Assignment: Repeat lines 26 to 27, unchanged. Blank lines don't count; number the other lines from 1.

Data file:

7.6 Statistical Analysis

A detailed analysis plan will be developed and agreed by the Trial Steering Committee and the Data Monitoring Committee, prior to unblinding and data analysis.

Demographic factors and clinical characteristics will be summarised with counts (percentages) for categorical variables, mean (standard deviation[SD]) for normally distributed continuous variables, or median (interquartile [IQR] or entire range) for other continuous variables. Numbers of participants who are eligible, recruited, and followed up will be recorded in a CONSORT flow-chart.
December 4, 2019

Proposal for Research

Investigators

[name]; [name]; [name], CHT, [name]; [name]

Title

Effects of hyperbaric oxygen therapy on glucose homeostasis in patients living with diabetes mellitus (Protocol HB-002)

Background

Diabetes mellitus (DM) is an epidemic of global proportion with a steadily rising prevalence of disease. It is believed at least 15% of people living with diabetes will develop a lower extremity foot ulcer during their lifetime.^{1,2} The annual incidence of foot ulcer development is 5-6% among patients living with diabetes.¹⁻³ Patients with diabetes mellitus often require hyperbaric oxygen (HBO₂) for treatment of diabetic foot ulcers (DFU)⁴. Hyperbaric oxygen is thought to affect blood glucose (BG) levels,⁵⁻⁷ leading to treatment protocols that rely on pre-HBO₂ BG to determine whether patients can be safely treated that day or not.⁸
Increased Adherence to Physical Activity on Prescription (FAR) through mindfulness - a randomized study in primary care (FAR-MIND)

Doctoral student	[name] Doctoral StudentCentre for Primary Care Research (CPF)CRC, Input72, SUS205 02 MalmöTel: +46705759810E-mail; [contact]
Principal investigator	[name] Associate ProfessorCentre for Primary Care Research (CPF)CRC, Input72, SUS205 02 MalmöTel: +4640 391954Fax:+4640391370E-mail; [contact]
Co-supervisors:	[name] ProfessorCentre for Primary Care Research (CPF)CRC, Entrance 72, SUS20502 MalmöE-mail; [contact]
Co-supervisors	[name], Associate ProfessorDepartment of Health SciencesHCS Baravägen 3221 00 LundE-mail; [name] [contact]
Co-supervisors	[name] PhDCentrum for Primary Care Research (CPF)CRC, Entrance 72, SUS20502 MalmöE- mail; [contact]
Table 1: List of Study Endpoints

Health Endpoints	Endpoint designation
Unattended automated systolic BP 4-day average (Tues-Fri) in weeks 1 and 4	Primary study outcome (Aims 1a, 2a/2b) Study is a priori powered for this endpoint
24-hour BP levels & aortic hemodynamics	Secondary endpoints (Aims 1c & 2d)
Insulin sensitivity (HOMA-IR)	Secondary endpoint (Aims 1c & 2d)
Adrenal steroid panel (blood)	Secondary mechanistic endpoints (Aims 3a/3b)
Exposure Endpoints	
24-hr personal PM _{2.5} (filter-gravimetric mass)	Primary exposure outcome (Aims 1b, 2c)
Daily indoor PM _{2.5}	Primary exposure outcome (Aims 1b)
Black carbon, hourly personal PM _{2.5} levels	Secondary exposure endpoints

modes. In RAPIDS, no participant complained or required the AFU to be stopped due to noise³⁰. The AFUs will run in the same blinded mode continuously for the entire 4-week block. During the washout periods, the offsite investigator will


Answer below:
Daily indoor PM _{2.5}	Primary exposure outcome (Aims 1b)
Black carbon, hourly personal PM _{2.5} levels	Secondary exposure endpoints